*This is a guest blog post by Jaap Geraerts. Jaap works as part of the team that won the DM2E Open Humanities Award at the Center for Editing Lives and Letters.*
[In the previous update](https://dm2e.eu/open-humanities-awards-joined-up-early-modern-diplomacy-update-4/) we touched upon the relationship between the data and the software used for creating visualizations and this blog expands on this topic, for it is becoming increasingly apparent that -‘modern’- research techniques such as visualizations and network analysis have their own pitfalls. [In a perceptive blog post](http://www.scottbot.net/HIAL/?p=39600), Scott Weingart raises the question when the use of networks is and is not appropriate, and he rightfully states that network structures can be deceitful, partly because the algorithms used in network software are based on specific assumptions. Moreover, the data used for a network analysis can be biased or skewed, obscuring relationships between people or over-emphasizing the centrality of a person within a network. Networks also contain only so much information: the network structure of the data-set of our ‘Joined Up Early Modern Diplomacy project’, for instance, consists of the links between people that are solely based on their correspondence, leaving out the whole range of other relationships derived from family ties, friendships, et cetera. The relationship between Robert Cecil and William Cecil, for example, did not merely consist of the two letters the latter (father William) sent to the former (his son Robert). To give another example from the Bodley data-set: Anthony and Francis Bacon individually corresponded with Bodley, yet outside this epistolary network these brothers shared at least one link (kinship). This points at the existence of various networks of which people were part and the different positions people had in these networks (i.e. even though a certain person may have been a central figure in an epistolary network, this does not mean that he is in the centre of other networks in which he operated). For example, whereas person A is central in an epistolary network (he corresponded with B and C, two people who did not write to each other), in the social network of these three people, person B was central (having met person A once, and person C very often – B and C were cousins – while A and C never met). As such, network structures and visualizations of networks only show a part of ‘reality’, as networks are, naturally, dependent on the data with which they have been created.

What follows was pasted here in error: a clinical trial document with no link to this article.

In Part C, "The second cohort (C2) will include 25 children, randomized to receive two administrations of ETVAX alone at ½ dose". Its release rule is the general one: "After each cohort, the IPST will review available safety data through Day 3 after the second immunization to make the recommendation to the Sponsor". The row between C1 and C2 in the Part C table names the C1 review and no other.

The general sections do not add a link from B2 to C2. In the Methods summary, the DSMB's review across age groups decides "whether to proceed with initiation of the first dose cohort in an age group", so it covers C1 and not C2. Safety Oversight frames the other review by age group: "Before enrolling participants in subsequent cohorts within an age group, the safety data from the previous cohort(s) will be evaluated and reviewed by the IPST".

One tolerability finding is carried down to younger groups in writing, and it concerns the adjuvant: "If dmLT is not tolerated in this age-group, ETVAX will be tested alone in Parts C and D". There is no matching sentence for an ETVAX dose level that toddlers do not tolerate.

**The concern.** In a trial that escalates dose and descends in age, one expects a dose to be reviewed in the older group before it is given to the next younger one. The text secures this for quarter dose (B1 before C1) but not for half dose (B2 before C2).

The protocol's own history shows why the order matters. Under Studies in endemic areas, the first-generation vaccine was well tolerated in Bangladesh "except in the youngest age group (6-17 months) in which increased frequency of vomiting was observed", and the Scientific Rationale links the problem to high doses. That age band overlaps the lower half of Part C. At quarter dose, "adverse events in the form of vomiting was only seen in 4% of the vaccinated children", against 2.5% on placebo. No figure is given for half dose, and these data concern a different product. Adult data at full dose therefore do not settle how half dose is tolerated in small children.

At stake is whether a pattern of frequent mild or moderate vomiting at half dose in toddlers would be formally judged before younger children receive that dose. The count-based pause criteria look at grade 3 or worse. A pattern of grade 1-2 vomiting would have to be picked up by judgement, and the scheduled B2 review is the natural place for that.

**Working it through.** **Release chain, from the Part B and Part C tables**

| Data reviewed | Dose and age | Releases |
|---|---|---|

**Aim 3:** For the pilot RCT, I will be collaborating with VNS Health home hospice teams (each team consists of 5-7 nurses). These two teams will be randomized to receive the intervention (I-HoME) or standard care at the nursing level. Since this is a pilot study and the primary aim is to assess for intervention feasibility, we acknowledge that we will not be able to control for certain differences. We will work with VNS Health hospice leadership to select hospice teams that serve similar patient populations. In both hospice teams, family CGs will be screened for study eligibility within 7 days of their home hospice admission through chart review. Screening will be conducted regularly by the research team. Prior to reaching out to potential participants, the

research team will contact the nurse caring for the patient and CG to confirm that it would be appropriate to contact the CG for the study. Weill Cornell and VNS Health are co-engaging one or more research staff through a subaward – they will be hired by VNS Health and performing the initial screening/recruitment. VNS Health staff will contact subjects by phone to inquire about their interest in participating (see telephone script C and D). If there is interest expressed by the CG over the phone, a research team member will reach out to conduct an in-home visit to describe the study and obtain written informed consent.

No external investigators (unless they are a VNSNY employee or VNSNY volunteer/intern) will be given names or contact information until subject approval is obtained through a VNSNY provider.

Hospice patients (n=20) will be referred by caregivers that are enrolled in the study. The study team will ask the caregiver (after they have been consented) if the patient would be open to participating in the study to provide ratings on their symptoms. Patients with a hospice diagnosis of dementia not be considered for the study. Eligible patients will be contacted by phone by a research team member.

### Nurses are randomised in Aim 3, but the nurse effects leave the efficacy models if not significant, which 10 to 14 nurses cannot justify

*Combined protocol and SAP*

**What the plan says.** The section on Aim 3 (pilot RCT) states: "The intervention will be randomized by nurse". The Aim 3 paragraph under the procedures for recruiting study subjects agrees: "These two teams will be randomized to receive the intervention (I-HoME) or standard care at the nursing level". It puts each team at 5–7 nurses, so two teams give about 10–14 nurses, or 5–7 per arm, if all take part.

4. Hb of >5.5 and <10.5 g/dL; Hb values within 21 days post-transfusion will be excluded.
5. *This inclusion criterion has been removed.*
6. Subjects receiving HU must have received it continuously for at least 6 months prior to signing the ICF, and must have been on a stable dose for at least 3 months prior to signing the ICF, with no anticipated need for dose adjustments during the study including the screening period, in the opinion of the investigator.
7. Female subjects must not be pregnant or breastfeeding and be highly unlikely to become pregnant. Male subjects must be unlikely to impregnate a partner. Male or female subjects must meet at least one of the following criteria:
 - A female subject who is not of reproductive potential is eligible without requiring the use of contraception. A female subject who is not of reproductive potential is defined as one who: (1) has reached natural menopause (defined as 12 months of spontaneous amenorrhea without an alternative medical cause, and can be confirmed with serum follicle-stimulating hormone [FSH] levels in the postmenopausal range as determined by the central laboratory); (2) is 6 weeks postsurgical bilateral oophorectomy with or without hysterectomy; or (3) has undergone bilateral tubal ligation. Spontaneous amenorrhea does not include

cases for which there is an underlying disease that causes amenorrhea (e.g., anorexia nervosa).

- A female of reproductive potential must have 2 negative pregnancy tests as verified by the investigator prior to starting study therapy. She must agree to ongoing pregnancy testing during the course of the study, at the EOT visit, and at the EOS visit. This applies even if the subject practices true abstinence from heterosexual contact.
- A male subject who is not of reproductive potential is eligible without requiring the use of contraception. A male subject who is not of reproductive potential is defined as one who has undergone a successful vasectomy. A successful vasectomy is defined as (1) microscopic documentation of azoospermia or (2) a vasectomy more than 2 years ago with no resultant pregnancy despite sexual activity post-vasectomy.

Another difficulty when aiming to produce visualizations based on historical data can be the lack of context or points of reference for the viewers. Consider the following visualization, for instance:
Even without knowing what these blue dots mean, the viewer instantly recognizes that this image tells us something about the United States of America. The image, which shows the number of people who board or alight a flight (and where), can be explained very easily. Even though much is left unexplained in this image, the fact that the context is rather obvious and the fact that the data easily can be used to show density, makes this an effective visualization. However, in other cases the density of a network structure and the often resulting [hairballs](http://www.vpascual.org/blog/wp-content/uploads/2012/06/Screen-Shot-2012-06-17-at-20.16.02-.png), unintelligible clutters of nodes and edges, are more confusing than explanatory. When aiming, for instance, to include another layer of data into an epistolary network (such as the people mentioned in the letters), the result can become something like this:
This is an extreme example as the visualization has not been modified by using algorithms and filters, but it exemplifies how easily visualizations can become meaningless when using substantial layers of data in combination with the lack of a clear context. It therefore behoves the scholar to consider the particularities of the data and its possible limits as well as the aim of the visualization before enthusiastically pouring the data into computer programs. Furthermore, how to integrate the visualizations with the scholarship that underlies the visualization? And how do the visualizations tie in with the aims of the research and in what way do they enrich this research?
Possible ways of dealing with complex data can be to use different types of visualizations which show aspects or parts of the data set, perhaps to elucidate an aspect of the dataset which is otherwise difficult to perceive. Another option is to focus on a specific part of a larger visualization, or to approach the data from a specific angle (e.g. how did topic X flow through an epistolary network) in order to highlight the specifics of the network. Although countless options are imaginable, incorporating various visualizations into a narrative structure is a potential way of dealing with a complex data set, as the text can provide the much-needed (historical) context while also explaining the limits of the visualization to the reader. This does not mean that each visualization is accompanied by a lengthy explanation, but rather that the text and the visualizations support each other so that visualizations are not merely an addition to a story, but become part of it.
The point is that complex data can be visualized, but often at the cost of losing some of the complexity which makes the data (or sources) so interesting to study in the first place. When standing on their own, modern research techniques such as visualizations do not always add significantly to the existing scholarship: the crux is to combine these innovative techniques with more ‘traditional’ scholarship and to integrate the methodologies that are used for the gathering and mining of archival data in order to be able to push the boundaries of the research undertaken in the fields in which we are working.